The relationship between pet owners and their pets is strong and sacred. For this reason, it is essential that condominium corporations structure their governing provisions regarding pets in a clear, straightforward manner, and that those provisions are clearly communicated to all owners before they purchase their condominium unit.

Provisions regarding pet ownership are found in various places, from the Condominium Act, to the documents created by the condominium cor- poration itself: the declaration, by-laws and rules.


A condominium corporation’s declaration sets its framework; it is the equivalent of its constitution. It may also specify other restrictions and obligations on the corporation and unit owners – this is the basis under which declarations contain provisions prohibiting or restricting pets.


Subsections 58(1)(a) and (b) of the Condominium Act allow a corporation to make rules to promote the safety, security or welfare of the unit owners and the property and assets of the corporation, or to prevent unreason- able interference with the use and enjoyment of the common elements, the units or the assets of the corporation. While a provision restricting pet ownership in a declaration need not be reasonable, any such provi- sions in the rules must be.


Although there are many decisions in which pet restrictions in declara- tions and rules have been upheld by the courts, there are a few decisions that are of note, as they reflect the willingness of the courts in Ontario to look beyond the strict provisions of the Condominium Act and to be flexible in allowing pet owners to keep their pets in the face of rules and/ or declarations to the contrary.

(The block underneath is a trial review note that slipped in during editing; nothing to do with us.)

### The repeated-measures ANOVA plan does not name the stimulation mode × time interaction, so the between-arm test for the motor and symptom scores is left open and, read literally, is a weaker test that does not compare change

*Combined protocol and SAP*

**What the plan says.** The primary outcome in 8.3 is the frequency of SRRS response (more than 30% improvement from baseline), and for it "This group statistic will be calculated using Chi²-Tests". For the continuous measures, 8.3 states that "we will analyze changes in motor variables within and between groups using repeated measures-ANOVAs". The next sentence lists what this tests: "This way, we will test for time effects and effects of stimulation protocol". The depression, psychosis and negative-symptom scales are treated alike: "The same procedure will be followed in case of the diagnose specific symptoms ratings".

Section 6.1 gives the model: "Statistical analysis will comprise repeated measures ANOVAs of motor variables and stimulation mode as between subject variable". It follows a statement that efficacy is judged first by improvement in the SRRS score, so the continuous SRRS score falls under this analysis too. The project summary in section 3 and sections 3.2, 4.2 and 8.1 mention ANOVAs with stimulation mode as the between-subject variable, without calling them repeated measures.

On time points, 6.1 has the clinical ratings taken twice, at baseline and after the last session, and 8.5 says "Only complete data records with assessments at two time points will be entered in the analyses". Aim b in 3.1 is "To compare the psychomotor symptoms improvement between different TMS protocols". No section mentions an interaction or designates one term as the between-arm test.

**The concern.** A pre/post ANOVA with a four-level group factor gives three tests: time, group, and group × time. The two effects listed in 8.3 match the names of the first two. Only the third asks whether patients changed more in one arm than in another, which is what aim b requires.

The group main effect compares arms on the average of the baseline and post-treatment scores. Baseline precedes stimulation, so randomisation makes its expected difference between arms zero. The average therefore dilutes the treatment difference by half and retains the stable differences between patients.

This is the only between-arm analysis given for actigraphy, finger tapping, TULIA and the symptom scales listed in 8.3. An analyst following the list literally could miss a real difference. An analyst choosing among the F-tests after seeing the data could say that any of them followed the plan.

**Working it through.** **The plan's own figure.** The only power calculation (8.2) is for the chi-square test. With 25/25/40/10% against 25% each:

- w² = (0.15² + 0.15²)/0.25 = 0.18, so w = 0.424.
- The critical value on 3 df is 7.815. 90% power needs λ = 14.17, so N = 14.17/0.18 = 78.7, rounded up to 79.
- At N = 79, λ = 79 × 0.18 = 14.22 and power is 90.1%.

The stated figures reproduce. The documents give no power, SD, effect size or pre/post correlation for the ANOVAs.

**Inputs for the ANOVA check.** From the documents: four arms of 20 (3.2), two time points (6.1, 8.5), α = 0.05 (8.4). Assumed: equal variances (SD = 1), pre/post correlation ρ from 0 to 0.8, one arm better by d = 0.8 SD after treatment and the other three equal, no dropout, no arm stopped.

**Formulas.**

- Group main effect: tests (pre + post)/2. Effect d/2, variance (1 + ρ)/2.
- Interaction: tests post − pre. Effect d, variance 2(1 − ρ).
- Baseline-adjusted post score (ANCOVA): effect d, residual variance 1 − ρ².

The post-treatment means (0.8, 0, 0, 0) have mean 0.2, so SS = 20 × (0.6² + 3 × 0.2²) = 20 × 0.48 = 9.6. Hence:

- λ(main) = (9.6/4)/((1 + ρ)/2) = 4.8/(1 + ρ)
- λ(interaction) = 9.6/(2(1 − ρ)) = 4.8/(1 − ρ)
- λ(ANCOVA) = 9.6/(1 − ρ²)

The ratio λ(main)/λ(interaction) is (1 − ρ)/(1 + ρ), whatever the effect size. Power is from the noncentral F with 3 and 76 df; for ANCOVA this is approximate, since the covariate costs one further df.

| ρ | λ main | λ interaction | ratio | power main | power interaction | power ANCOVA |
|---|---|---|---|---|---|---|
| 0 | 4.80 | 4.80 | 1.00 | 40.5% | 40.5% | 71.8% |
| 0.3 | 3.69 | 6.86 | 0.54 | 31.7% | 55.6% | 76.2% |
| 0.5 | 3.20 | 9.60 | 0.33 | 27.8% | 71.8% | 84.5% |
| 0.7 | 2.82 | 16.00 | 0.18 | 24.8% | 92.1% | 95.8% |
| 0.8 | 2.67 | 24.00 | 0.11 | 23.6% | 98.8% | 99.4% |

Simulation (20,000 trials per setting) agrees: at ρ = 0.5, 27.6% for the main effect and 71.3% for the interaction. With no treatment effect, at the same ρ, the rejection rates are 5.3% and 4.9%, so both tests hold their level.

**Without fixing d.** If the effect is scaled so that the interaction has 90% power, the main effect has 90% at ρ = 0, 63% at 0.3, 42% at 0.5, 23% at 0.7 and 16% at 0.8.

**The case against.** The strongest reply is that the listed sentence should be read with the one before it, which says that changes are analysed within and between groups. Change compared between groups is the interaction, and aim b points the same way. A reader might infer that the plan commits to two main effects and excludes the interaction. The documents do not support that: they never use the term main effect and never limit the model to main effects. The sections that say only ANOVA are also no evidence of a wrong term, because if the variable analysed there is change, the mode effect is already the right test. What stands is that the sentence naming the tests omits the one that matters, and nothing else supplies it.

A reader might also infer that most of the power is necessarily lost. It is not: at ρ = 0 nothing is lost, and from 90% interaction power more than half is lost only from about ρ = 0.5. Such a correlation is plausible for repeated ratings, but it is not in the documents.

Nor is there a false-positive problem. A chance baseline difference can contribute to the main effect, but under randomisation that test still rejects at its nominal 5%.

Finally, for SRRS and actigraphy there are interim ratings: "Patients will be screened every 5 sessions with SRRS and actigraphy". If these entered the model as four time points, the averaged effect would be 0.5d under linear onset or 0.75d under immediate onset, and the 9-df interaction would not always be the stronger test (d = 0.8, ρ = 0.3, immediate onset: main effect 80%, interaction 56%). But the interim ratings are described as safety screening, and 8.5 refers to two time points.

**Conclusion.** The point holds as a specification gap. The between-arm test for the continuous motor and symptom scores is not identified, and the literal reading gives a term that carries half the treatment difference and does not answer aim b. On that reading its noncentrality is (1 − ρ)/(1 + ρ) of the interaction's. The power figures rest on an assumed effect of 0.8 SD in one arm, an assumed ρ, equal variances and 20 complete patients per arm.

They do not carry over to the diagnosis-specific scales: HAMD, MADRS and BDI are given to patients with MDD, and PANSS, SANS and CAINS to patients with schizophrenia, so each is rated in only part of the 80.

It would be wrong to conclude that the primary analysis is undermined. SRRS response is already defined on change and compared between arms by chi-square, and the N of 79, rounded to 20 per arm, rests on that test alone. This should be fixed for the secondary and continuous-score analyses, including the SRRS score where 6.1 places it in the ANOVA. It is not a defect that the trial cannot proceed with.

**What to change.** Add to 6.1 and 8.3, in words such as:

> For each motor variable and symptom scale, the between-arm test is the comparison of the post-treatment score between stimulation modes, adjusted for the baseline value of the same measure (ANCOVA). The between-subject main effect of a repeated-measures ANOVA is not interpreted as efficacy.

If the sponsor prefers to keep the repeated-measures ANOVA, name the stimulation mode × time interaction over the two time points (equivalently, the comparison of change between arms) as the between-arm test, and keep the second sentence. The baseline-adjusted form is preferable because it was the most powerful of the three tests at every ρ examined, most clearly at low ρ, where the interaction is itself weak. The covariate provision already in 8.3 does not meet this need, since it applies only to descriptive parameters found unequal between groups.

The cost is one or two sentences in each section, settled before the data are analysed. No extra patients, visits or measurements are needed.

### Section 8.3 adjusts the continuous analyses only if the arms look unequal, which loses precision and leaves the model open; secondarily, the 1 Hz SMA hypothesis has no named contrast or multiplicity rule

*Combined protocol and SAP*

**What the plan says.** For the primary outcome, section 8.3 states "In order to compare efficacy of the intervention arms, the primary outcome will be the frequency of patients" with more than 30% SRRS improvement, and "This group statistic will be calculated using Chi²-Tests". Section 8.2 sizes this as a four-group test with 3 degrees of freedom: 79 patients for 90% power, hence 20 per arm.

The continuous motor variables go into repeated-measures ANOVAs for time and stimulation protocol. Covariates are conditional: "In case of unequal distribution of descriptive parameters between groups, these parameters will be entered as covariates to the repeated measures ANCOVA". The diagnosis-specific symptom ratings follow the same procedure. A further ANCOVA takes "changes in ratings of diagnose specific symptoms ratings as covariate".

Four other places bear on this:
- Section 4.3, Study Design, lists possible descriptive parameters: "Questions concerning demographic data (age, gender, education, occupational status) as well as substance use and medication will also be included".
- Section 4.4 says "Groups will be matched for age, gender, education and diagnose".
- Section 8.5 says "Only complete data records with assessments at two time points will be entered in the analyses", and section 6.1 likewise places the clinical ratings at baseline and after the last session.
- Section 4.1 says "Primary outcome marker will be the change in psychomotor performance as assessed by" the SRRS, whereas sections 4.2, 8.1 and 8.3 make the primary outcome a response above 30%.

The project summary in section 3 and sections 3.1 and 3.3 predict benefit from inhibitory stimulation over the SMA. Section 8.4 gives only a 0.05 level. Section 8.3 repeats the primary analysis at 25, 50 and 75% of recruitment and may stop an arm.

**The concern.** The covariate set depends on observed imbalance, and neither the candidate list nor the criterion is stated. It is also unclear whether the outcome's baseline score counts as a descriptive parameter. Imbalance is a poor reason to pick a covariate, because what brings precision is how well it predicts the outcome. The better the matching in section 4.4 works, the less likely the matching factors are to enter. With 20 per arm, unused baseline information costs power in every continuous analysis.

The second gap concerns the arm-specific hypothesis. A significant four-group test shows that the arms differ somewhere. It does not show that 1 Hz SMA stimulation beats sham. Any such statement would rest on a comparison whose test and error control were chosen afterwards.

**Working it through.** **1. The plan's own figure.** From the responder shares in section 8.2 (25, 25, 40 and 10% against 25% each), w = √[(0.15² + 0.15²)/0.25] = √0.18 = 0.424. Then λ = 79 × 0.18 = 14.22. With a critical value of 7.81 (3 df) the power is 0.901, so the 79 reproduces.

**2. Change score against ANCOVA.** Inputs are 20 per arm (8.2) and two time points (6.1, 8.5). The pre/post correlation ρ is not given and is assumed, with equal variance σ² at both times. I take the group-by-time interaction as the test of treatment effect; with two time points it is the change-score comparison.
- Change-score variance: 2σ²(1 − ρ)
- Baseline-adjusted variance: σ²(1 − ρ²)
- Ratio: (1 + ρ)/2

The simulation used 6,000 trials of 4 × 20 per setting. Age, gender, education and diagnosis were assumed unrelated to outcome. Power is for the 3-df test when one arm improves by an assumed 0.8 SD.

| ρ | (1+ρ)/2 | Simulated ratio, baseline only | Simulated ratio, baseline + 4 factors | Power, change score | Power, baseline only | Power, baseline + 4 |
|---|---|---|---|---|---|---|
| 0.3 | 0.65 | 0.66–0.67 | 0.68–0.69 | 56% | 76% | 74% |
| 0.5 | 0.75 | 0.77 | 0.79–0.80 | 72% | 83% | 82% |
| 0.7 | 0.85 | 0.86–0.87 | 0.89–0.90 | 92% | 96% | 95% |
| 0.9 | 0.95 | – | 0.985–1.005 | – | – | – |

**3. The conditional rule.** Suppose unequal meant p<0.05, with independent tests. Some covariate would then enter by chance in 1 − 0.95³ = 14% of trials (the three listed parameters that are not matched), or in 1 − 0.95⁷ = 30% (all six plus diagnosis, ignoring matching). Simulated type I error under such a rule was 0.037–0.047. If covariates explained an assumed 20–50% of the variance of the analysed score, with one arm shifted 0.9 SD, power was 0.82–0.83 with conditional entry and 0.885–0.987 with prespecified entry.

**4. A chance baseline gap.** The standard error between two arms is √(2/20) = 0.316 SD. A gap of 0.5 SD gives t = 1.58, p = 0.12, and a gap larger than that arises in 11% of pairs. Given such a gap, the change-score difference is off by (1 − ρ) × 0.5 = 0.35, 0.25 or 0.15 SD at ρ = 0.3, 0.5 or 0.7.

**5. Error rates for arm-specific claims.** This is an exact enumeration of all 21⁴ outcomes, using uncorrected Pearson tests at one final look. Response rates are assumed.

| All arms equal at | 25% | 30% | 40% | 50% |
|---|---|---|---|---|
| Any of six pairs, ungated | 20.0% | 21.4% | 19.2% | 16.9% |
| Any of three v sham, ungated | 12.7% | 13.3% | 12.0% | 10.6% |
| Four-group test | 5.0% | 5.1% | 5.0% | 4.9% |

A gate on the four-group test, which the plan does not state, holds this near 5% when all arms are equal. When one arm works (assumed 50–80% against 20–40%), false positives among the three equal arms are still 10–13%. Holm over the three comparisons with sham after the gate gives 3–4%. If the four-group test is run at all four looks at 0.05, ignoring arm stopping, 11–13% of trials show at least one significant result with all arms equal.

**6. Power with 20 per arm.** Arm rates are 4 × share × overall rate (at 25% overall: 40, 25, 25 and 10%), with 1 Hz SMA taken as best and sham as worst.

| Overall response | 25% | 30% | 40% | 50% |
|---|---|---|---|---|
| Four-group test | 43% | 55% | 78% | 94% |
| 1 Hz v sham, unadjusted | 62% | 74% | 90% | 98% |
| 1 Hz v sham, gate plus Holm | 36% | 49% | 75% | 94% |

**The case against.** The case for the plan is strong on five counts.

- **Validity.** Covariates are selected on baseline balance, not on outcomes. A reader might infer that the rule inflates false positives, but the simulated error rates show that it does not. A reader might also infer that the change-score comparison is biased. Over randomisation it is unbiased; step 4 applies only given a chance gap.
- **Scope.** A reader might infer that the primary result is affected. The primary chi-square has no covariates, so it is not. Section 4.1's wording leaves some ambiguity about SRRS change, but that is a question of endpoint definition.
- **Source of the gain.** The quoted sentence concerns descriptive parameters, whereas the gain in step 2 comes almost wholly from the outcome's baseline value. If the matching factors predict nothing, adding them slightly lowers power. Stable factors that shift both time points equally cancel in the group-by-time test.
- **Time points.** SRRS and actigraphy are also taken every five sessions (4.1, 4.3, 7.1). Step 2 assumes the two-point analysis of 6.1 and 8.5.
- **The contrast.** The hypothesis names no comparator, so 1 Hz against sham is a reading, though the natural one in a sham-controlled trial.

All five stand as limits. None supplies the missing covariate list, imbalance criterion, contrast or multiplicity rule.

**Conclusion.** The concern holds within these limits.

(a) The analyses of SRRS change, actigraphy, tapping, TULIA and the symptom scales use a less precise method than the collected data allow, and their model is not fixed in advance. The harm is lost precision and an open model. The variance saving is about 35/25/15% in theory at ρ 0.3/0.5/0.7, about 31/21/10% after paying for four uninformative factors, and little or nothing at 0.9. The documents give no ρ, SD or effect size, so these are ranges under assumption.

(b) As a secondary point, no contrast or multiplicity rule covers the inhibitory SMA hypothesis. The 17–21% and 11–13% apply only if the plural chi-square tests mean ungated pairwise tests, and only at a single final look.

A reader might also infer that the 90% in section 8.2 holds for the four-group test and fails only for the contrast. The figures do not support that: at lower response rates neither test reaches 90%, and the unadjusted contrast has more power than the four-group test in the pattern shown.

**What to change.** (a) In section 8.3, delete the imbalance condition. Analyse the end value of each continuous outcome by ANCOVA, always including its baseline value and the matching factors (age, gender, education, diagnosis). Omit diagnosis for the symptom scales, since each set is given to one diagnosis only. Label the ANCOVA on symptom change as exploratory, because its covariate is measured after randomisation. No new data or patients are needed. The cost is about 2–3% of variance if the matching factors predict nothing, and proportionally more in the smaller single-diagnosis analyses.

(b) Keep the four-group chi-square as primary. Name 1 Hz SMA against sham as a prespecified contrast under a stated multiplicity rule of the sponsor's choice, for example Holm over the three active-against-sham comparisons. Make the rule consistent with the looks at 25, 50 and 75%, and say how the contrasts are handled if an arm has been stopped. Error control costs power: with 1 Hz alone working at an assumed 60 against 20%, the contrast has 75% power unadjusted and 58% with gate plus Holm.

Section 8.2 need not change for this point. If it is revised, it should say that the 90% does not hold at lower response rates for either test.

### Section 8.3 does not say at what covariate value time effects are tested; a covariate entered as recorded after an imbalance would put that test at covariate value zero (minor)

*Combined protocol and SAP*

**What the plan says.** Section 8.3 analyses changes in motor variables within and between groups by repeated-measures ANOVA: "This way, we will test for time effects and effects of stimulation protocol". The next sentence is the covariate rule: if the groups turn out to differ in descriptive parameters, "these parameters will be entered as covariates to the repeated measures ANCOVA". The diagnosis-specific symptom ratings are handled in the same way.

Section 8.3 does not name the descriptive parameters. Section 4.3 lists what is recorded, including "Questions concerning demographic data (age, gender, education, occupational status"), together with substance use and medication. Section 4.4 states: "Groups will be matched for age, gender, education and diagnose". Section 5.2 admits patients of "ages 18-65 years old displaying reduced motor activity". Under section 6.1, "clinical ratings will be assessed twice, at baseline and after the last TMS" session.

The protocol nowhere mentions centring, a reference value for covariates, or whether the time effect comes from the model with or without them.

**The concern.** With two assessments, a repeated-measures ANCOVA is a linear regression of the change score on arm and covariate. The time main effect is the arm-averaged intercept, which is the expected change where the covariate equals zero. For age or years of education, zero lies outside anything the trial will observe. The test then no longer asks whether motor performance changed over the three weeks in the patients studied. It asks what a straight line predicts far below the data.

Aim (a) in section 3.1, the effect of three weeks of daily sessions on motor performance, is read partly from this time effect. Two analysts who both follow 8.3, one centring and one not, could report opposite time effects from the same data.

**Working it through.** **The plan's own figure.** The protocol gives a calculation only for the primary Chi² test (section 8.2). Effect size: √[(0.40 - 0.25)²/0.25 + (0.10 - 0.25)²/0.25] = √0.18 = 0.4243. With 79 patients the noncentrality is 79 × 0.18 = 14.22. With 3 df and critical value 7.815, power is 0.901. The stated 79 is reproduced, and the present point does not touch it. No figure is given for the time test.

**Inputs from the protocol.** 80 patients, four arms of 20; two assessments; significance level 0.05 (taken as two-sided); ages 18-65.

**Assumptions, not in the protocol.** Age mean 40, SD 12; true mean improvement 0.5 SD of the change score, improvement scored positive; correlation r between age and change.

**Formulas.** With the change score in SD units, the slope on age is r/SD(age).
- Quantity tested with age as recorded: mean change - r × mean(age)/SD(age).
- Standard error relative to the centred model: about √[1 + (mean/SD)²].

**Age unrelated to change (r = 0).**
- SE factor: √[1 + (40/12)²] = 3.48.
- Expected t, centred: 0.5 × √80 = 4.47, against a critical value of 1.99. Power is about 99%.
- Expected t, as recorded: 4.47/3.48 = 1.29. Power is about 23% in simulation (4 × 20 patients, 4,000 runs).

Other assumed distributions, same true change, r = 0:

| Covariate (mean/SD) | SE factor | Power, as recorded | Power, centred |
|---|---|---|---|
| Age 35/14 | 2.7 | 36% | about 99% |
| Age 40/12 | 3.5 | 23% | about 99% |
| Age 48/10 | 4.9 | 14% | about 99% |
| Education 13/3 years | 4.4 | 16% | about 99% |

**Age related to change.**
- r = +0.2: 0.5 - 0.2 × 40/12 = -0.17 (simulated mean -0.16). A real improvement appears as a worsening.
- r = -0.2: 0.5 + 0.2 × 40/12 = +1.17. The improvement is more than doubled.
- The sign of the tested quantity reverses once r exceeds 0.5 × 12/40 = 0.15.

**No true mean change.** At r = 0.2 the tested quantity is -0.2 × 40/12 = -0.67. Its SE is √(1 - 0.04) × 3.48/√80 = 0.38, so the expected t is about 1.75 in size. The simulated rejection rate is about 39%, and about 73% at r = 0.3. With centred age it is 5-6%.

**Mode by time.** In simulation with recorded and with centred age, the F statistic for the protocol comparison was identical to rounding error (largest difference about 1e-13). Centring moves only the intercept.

In York Condominium Corp. No. 382 v. Dvorchik 1, the trial judge struck down a condominium rule that prohibited dogs weighing more than 25 pounds from being in the condominium. While the condominium cor- poration had enacted other valid rules dealing with dogs that were a nuisance, the rule in question was one of general application and would, obviously, result in the exclusion of perfectly well-behaved large dogs, solely because of their size. The trial judge found the rule to be invalid because the condominium corporation presented no evidence that large dogs unreasonably interfered with the use and enjoyment of the common elements. This decision was reversed on appeal. The Court of Appeal cautioned against “judicialization” of the function of the board and held that a court should not substitute its own opinion about the propriety of a rule unless the rule is, “clearly unreasonable or contrary to the legislative scheme.”